The authorities took us into custody for recounting in print incidents surrounding the arrests of military officials who were accused of plotting the overthrow of Mugabe. Mark was held for 10 days, and I was held for two at the notorious Cranborne Barracks. When the military officials who had tortured us handed us back over to the civilian police, we initially were denied access to a medical exam. Eventually, the arresting civilian officer, Inspector Boysen Matema, drove us to a government hospital, where we were treated.
We appeared in court the following morning, January 21, 1999, and were released after each of us paid a Z$10 000 (US$260) bail and surrendered our travel documents.
The incarceration, however, gave us the opportunity to challenge the constitutional validity of LOMA, before the Supreme Court, which upheld our application on May 21, 2000. We have just reappeared in court–on July 6, 2000–and the statedropped its charges against us.
Limits on press freedom are far from contracting, however. Another–and perhaps even more pernicious–restriction on the media is Zimbabwe’s Official Secrets Act, which makes the publication–or even receipt of–information not authorized by the government an imprisonable offense. This means we are breaking the law any time we use sources not approved by the government to write a story. Ironically, we have the constitutional right to receive information, but the Official Secrets Act makes us criminals for doing so from unsanctioned sources.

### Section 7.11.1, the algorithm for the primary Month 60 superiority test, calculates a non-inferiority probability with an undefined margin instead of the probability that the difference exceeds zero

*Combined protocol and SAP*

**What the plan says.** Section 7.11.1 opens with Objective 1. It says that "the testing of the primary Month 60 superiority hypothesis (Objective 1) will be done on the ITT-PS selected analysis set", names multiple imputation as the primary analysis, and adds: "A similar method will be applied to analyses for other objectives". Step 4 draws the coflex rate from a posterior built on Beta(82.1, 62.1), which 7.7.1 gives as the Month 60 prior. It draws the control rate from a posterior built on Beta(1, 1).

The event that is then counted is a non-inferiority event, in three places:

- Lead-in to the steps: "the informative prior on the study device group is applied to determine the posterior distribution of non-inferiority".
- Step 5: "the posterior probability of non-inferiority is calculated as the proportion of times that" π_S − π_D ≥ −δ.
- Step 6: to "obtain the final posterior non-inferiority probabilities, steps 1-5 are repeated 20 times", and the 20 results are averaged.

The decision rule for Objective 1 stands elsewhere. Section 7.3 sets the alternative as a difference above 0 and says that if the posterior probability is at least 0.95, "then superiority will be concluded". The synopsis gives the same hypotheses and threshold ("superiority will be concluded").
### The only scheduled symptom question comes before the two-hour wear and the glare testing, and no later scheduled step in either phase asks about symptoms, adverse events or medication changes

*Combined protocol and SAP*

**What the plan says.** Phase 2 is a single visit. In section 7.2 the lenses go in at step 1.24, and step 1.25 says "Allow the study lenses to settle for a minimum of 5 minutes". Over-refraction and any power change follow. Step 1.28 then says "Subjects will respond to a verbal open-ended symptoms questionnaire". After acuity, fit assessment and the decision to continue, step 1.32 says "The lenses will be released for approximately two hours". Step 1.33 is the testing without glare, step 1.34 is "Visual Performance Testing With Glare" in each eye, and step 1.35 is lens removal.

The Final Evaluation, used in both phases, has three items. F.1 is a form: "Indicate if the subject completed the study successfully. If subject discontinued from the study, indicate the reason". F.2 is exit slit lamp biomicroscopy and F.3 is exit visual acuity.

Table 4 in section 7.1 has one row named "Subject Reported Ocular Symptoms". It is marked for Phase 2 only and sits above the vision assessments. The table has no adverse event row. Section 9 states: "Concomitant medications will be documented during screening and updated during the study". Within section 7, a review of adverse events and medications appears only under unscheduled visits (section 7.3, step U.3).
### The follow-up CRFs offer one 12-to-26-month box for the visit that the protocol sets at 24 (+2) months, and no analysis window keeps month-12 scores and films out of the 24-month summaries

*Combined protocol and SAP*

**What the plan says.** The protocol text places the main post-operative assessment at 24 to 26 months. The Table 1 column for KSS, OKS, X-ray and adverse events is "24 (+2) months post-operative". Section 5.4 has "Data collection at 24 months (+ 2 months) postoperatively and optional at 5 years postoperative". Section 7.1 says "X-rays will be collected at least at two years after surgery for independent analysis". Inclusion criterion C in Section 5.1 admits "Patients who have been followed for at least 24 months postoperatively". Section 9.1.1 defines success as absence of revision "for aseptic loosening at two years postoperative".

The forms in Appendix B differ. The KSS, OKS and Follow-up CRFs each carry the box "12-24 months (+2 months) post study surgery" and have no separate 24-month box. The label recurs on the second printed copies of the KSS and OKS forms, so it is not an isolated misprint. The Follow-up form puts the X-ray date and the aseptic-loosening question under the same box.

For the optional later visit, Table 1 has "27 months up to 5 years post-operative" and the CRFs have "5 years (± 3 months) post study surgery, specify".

Zimbabwe also has the law of criminal defamation, which imposes strict liability on the press. Politicians use this law to foster a menacing environment for the media–particularly when the media is trying to expose corruption within the ruling party or the ranks of its leadership. The fact that the Constitution of Zimbabwe guarantees freedom of expression is rendered moot, since that same constitution does not explicitly protect the press’s freedom of expression.
Government officials continue to say that they have no intention of meddling with the state press; but in fact, the state-owned media is run from Linquenda House, the headquarters for the ministry of communication, and all appointments to senior positions are made here.
As for the independent press, the government has recoiled from a recent barrage of criticism on this front, threatening new restrictions. The ministry has the power to withhold the accreditation of any journalist; this means any state or independent journalist who works without permission from Linquenda House will be committing a crime.
But there is hope. With the opposition’s impressive showing in the elections, the Zanu PF government will face new scrutiny in any new efforts to introduce laws that hinder press freedom. Zimbabwe may yet become a true democratic society.
Ray Choto is a reporter at The Standard in Harare, Zimbabwe and a recipient this year of a John S. Knight Fellowship at Stanford University.